HY 603 Literature of European History.  Four hours.

HY 605 Literature of Latin American History.  Four hours.

 

 


Group II—Proseminars

HY 606 Proseminar in United States History to 1877.  Four hours.

HY 607 Proseminar in United States History since 1877.  Four hours.

HY 608 Proseminar in Southern History.  Four hours.

HY 620 Proseminar in Latin American History.  Four hours.

HY 631 Proseminar in Early Modern British and European History.  Four hours.

HY 635 Proseminar in Recent British and European History.  Four hours.

HY 639 Proseminar in Military and Naval History.  Four hours.

 


 

 

Group III—Seminars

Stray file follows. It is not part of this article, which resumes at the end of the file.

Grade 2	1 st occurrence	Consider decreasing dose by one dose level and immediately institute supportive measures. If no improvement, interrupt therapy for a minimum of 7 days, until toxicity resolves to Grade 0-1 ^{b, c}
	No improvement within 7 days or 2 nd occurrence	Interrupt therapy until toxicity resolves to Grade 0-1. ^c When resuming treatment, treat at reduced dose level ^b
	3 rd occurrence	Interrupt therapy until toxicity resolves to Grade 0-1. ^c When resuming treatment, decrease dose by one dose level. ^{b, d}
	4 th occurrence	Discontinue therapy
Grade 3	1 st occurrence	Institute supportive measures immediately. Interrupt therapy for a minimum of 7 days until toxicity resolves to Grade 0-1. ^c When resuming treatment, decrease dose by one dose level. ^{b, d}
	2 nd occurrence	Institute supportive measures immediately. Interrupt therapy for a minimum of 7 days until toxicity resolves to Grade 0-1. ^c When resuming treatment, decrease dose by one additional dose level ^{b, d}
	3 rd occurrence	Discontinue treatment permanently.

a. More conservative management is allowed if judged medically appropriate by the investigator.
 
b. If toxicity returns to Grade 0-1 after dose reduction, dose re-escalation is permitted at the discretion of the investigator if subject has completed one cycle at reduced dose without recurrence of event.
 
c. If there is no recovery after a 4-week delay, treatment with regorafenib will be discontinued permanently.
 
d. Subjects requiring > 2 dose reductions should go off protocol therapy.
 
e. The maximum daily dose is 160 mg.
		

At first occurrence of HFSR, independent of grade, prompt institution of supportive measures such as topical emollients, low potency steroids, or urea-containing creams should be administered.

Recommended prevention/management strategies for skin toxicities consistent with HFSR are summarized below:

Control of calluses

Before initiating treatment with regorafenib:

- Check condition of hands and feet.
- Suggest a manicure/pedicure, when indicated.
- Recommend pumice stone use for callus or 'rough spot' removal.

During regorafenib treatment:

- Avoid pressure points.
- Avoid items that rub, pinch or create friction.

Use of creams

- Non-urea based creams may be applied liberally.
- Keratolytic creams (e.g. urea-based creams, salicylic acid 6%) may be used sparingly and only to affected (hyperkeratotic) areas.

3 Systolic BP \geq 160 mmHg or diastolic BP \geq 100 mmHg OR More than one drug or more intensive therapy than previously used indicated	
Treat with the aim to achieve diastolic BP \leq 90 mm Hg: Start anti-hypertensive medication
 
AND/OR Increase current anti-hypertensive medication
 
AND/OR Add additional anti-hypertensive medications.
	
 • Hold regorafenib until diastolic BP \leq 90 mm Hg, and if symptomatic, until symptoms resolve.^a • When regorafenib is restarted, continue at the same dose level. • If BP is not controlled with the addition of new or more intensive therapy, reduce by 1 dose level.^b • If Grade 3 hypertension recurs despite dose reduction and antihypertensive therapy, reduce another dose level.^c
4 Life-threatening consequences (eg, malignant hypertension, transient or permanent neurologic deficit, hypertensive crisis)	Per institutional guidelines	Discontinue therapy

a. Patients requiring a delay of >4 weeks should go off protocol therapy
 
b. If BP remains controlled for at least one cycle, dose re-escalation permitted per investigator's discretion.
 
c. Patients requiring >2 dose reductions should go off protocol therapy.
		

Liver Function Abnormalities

HY 651 Seminar in United States History to 1877.  Four hours.

HY 657 Seminar in United States History since 1877.  Four hours.

HY 658 Seminar in Southern History.  Four hours.

HY 660 Seminar in State and Local History.  Four hours.

HY 665 Special Studies Seminar.  Four hours.

HY 670 Seminar in Latin American History.  Four hours.

HY 682 Seminar in British and European History.  Four hours.

HY 684 Seminar in Military and Naval History.  Four hours.

 

 

 

Group IV—Directed Study

HY 697 Directed Readings.  One to four hours.
Prerequisite: Written permission of the director of graduate studies.

HY 698 Directed Research not Related to Dissertation.  One to four hours.
Written permission of the director of graduate studies is required for admission.

HY 699 Dissertation Research.  Three to twelve hours.
Not to be counted for required credit for advanced degrees.